Directed and starring David Bond, the film follows David as he tries to evade private investigators (PIs) whom he has hired to track him down with his name as their only lead: the PIs have thirty days to find him.  David films himself during this period, verbalizing his concerns about being tracked when he uses his Blackberry or the internet.  We also follow the PIs as they obtain information on David through various methods: stealing garbage (twice), fraudulent phone calls, and obtaining a birth certificate (though it’s never explained how).

Erasing David takes place in the U.K. where, according to the film, millions of CCTV cameras make for the third-most surveillance-heavy state (coming in behind China and Russia). The idea of going off the grid is a pertinent one.  However, the film does not effectively deal with the deeper ramifications of electronic data.


There are multiple privacy experts that show up in the film, but they have little to say beyond “You’re at risk.”  We are never shown exactly how private information could be abused, other than showcasing two individuals who were wrongfully accused of crimes.

Further, in the film’s conclusion David reflects on the amount of information that’s available to the public about his life. The film then tries to link this commentary to David’s capture by the PIs after 18 days, implying that he was found via a vast web of information not kept private.

But that’s not what happened.

The only reason David is caught was because he gets sloppy and decides to visit his wife.  We’re not even sure how the PIs obtain the information that leads them to the couple’s meeting location (a hospital) other than one of the PIs pretended to be David over the phone.  That has nothing to do with electronic data or biometric scans–that’s just old-fashioned fraud.

Further, having a camera crew follow the PI’s as they try to find David undermines the paranoia and fear David exhibits as the days wear on.  When he talks to himself/the camera while out in the woods with the night vision on, we’re not afraid with him that the PIs are outside because we know where they are.  So because we know more than our main character, his fear and ramblings become comedic fodder, not dramatic gold.

These separate points of view also stymie any flow to the film, as we’re pushed and pulled from the present (“DAY TWO, HOURS ON THE RUN: 28”) to the past  (“FOUR WEEKS EARLIER”) so often that we don’t really care when and where we are – we just want to know why.

Some of the info we learn is interesting: an expert states that even though the U.K. has millions of cameras watching its citizens, these have no proven effect on crime.  Also, one of the best moments of the film is when David and his wife are talking about whether or not they’ll allow their child’s biometrics to be recorded.  David doesn’t want to do it because he’s worried his daughter could be persecuted based on data filed away somewhere (like the McCarthy trials, in which signatures from old Communist meetings were resurrected).  His wife, on the other hand, basically says if it becomes a problem, they’ll deal with it then.  Yeah, that worked really well for the ____________ (fill the blank with your minority of choice).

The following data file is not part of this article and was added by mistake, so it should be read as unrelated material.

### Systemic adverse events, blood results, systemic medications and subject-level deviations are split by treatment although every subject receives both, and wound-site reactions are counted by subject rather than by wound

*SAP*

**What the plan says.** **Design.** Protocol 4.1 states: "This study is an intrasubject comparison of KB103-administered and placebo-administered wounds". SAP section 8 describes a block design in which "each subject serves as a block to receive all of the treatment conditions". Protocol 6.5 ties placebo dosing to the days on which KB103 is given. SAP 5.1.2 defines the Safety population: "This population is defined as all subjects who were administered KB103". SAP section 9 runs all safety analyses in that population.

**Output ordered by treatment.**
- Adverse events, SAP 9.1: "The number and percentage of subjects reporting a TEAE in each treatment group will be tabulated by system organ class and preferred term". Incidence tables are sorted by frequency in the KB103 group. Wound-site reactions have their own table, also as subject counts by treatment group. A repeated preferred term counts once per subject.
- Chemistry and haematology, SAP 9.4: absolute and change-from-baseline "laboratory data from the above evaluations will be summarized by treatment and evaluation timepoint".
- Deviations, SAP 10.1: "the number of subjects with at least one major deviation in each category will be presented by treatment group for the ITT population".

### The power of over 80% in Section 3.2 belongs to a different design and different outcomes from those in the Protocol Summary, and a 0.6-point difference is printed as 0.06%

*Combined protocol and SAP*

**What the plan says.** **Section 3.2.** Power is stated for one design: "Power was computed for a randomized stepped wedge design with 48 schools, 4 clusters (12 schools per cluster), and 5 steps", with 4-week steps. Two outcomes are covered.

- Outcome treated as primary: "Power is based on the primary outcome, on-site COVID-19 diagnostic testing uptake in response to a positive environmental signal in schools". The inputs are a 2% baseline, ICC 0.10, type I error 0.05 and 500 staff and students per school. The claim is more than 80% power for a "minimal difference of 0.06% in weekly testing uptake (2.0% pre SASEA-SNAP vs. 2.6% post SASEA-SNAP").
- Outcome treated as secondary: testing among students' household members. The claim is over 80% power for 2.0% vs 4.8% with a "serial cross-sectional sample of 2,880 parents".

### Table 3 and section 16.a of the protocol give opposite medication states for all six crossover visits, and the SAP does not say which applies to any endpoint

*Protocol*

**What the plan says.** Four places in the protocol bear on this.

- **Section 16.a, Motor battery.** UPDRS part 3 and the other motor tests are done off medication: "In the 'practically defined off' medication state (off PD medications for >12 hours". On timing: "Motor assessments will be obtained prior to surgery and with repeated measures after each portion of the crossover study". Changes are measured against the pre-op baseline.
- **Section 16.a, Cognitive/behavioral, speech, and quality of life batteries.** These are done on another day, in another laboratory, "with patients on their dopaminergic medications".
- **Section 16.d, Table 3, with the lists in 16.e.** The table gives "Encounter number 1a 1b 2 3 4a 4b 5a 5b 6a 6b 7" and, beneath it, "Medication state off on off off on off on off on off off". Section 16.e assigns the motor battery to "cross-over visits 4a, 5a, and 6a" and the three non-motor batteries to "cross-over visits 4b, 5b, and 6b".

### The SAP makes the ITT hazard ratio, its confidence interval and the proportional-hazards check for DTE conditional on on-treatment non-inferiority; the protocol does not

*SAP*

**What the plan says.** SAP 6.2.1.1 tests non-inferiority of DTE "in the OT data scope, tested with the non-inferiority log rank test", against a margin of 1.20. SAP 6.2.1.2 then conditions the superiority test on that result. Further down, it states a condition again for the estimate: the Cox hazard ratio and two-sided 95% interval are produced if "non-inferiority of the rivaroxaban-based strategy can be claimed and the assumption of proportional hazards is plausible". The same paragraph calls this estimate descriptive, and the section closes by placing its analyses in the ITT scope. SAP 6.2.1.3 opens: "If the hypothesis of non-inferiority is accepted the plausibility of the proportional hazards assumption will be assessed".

Though the documentary has an interesting subject, there are too many elements working against the film: several pieces feel staged (especially the segments with the PIs), the editing doesn’t keep the film focused, and the constant barrage of music fails to connect the audience to the film.

Though Michael Moore can be an asshole, he can keep you watching.  Erasing David, unfortunately, can’t bring home the sense of fear we should all have as we march into this brave new world.

*thanks to The Student for making this review possible.  You can read more film reviews at their website:

Neil Marshall’s Centurion: Early Review

The last time we saw the Romans in ancient “Britannia” was in The Last Legion or the better known King Arthur.  The Last Legion played with King Arthurian legends, as well as the myth of the 9th legion, which is where Centurion comes in.

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The People vs. George Lucas: A Documentary

The current problem of George Lucas, summed up with one image.

Over at they’ve posted an interesting interview with the makers of The People vs. George Lucas, which talks to fans of Star Wars around the world and asks them how they feel about George Lucas.

The fans’ biggest gripe, of course, is Lucas’ failure to live up to the original Star Wars films with the subsequent green-screened prequels. They also object to his refusal to release Star Wars, The Empire Strikes Back, and Return of the Jedi in their original, unaltered/non-CGI’d versions (even though Lucas argued against colorizing classic films before Congress).  The director of the film also mentions an interview in 1971 in which Lucas said,  “I like to think of myself as a toy maker who makes films,” which of course sounds like a precursor to the Ewoks in Return and the merchandising craze surround the franchise.

While I was chair of the University of Louisville’s Film Committee (we ran the campus cinema) I learned of  Lucas’ cutthroat business practices: refusing special screenings of any of the films to keep video sales up and forcing cinemas to hand over 90% of the first week’s grosses (compared with the industry standard of 70% to 80%. Every week a film is out, the cinema gradually receives more of the ticket sales, which is why opening weekend matter so much to studios and why your popcorn is so expensive).  It sounds like the filmmakers have delved into some of these issues and it will be interesting to see them reach a wider public.

Finally, discussing to whom films belong (especially when they’re culturally significant) is thought provoking, makes the interview a good read, and gives me optimism for the film.